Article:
Making ported cabs sealed

Discussion in 'Amps and Cabs [BG]' started by i_got_a_mohawk, Jul 28, 2005.

  1. Is you stuff/block the ports on a ported cab will it give the sound of a sealed cab? or will it throw off and screw up the tuning of the cab/speaker?

    Im sure i saw someone who had 2x10's with removable "plugs"
  2. vintageampeg

    vintageampeg Supporting Member

    Feb 2, 2005
    Was just speaking last night with a really good local tech about my '67 Ampeg B18-x cab. One option recommended we try was to block the port - there were no concerns about throwing off the tuning of the cab, other than it will be quieter, but get a different sound as the drivers are forced "pump" more w/o the relief of the port.

    Of course, I'm talking about a cavernous plywood relic of a box with a hole in it, compared to the more sophisticated and efficient cab designs available today.

    Anyway, you should try it. You won't break nuthin.

  3. tombowlus

    tombowlus If it sounds good, it is good Gold Supporting Member

    Apr 3, 2003
    North central Ohio
    Editor-in-Chief, Bass Gear Magazine
    You may be thinking of my Azola custom Super Wizzy's!

  4. cheezewiz


    Mar 27, 2002
    I've had several Trace Elliot cabs that come with "port plugs"
  5. There is no guarantee you will like the results but you won't hurt anything and you should try it if you're curious. Generally the cab will be quieter on the low end but it will sound tighter. The results will change from cab to cab.
  6. Thats it :)

    Thanks guys, ill give it a shot when i have some spare time, i just want to see the difference having the cab sealed is like for the good ol valve amp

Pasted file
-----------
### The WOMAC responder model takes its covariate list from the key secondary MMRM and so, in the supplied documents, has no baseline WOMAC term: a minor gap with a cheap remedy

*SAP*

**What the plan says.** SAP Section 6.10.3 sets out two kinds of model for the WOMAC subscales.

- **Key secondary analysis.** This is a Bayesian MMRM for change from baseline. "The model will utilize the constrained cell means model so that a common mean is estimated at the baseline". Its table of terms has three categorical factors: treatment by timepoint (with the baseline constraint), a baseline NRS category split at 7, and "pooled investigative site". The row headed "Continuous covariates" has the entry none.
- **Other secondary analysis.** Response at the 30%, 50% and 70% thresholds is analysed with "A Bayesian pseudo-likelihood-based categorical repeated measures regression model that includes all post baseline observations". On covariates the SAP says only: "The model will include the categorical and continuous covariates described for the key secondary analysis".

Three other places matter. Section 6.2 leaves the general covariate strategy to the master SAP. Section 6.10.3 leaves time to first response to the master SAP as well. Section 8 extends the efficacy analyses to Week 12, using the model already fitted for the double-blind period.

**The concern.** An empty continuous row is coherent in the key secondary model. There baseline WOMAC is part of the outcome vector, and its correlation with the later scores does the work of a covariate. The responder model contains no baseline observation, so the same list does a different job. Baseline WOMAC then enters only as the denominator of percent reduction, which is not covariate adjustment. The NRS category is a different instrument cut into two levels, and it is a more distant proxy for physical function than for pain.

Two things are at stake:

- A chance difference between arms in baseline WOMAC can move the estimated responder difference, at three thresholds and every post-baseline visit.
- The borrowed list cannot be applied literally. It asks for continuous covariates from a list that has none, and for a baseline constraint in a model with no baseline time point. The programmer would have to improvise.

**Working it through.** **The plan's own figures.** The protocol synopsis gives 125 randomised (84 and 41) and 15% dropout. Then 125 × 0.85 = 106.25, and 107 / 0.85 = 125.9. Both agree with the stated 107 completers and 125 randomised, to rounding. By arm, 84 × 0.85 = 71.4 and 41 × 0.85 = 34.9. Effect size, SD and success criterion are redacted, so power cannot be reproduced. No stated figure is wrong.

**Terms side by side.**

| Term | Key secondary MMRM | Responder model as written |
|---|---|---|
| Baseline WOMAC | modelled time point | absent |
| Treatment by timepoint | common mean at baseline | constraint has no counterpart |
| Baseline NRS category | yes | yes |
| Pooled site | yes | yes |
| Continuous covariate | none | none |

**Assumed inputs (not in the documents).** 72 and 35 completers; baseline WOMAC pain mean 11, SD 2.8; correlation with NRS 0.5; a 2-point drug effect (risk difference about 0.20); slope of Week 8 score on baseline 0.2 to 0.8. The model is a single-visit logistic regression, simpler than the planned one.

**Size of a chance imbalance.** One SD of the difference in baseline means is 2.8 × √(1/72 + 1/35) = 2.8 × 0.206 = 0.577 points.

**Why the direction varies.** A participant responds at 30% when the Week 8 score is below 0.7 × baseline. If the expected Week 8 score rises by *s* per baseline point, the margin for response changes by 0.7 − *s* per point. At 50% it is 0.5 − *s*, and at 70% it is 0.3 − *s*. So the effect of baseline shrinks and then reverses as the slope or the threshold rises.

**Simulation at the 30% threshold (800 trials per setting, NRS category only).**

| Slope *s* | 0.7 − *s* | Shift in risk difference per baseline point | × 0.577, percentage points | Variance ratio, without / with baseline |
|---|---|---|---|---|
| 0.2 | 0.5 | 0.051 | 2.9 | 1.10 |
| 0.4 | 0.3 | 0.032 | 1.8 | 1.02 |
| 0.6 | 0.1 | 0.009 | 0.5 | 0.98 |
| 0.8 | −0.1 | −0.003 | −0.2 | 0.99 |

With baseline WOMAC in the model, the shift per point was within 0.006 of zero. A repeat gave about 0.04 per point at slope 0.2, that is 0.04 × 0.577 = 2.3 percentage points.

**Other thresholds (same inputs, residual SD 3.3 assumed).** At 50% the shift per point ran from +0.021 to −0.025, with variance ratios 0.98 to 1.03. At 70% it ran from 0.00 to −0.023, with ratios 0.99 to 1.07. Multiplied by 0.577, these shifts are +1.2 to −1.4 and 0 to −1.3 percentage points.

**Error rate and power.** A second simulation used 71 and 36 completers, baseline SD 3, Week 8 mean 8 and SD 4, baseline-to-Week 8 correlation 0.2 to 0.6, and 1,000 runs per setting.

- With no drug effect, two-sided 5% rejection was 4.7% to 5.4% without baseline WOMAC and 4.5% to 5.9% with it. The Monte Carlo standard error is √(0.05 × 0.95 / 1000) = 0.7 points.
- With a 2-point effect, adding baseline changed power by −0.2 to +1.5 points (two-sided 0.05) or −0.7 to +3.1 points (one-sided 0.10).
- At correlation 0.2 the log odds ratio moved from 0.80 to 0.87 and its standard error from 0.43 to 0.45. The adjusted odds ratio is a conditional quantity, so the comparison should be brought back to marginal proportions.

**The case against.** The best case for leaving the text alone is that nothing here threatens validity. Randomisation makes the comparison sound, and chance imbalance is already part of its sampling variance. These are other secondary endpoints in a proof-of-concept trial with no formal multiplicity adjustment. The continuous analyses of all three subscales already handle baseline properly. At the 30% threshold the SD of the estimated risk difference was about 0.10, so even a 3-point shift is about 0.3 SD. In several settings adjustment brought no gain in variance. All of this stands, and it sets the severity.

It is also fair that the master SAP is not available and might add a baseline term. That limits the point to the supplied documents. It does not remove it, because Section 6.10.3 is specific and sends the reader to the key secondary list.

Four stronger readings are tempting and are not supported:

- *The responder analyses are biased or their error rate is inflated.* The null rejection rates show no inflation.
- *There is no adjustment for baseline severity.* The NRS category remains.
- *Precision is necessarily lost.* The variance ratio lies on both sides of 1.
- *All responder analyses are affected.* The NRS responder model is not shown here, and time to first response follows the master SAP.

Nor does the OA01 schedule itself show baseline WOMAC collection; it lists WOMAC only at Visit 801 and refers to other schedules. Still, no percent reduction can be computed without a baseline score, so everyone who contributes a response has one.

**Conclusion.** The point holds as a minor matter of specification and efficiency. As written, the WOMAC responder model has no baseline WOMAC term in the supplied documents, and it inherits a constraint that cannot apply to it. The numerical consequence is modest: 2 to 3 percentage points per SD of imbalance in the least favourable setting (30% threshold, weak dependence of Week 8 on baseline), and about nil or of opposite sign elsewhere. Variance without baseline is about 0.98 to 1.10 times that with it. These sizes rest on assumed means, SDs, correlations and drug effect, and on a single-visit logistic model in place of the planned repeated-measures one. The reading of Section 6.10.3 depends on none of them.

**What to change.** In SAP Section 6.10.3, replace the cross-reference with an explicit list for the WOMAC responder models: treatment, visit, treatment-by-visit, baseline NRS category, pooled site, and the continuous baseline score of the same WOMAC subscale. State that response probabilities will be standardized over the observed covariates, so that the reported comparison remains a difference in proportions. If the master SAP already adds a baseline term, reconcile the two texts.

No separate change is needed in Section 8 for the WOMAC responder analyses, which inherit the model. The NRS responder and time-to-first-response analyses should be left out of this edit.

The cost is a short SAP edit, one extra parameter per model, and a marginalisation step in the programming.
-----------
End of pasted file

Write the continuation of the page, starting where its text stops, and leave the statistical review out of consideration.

7. tombowlus

    tombowlus If it sounds good, it is good Gold Supporting Member

    Apr 3, 2003
    North central Ohio
    Editor-in-Chief, Bass Gear Magazine
    I thought that I would prefer the cabs with the port plugs in for use with the V8 (and with many cabs, I think I would), but the Wizzy drivers seem pretty resistant to overexcursion, and Steve builds a nice box, so as it turns out, I prefer them with the ports "open."
  8. Super Wizzy... Super Wizzy... Super Wizzy.... I just like saying it :hyper:
  9. tombowlus

    tombowlus If it sounds good, it is good Gold Supporting Member

    Apr 3, 2003
    North central Ohio
    Editor-in-Chief, Bass Gear Magazine
    Try "Swizzy" for short! ;)
  10. Phil Smith

    Phil Smith Mr Sumisu 2 U

    May 30, 2000
    Peoples Republic of Brooklyn
    Creator of: iGigBook for Android/iOS
    Trace Elliot info on port tuning of their loud speakers and combo's. Note that these are for the earlier models as the new models have the port on the bottom and are tuned to 40Hz.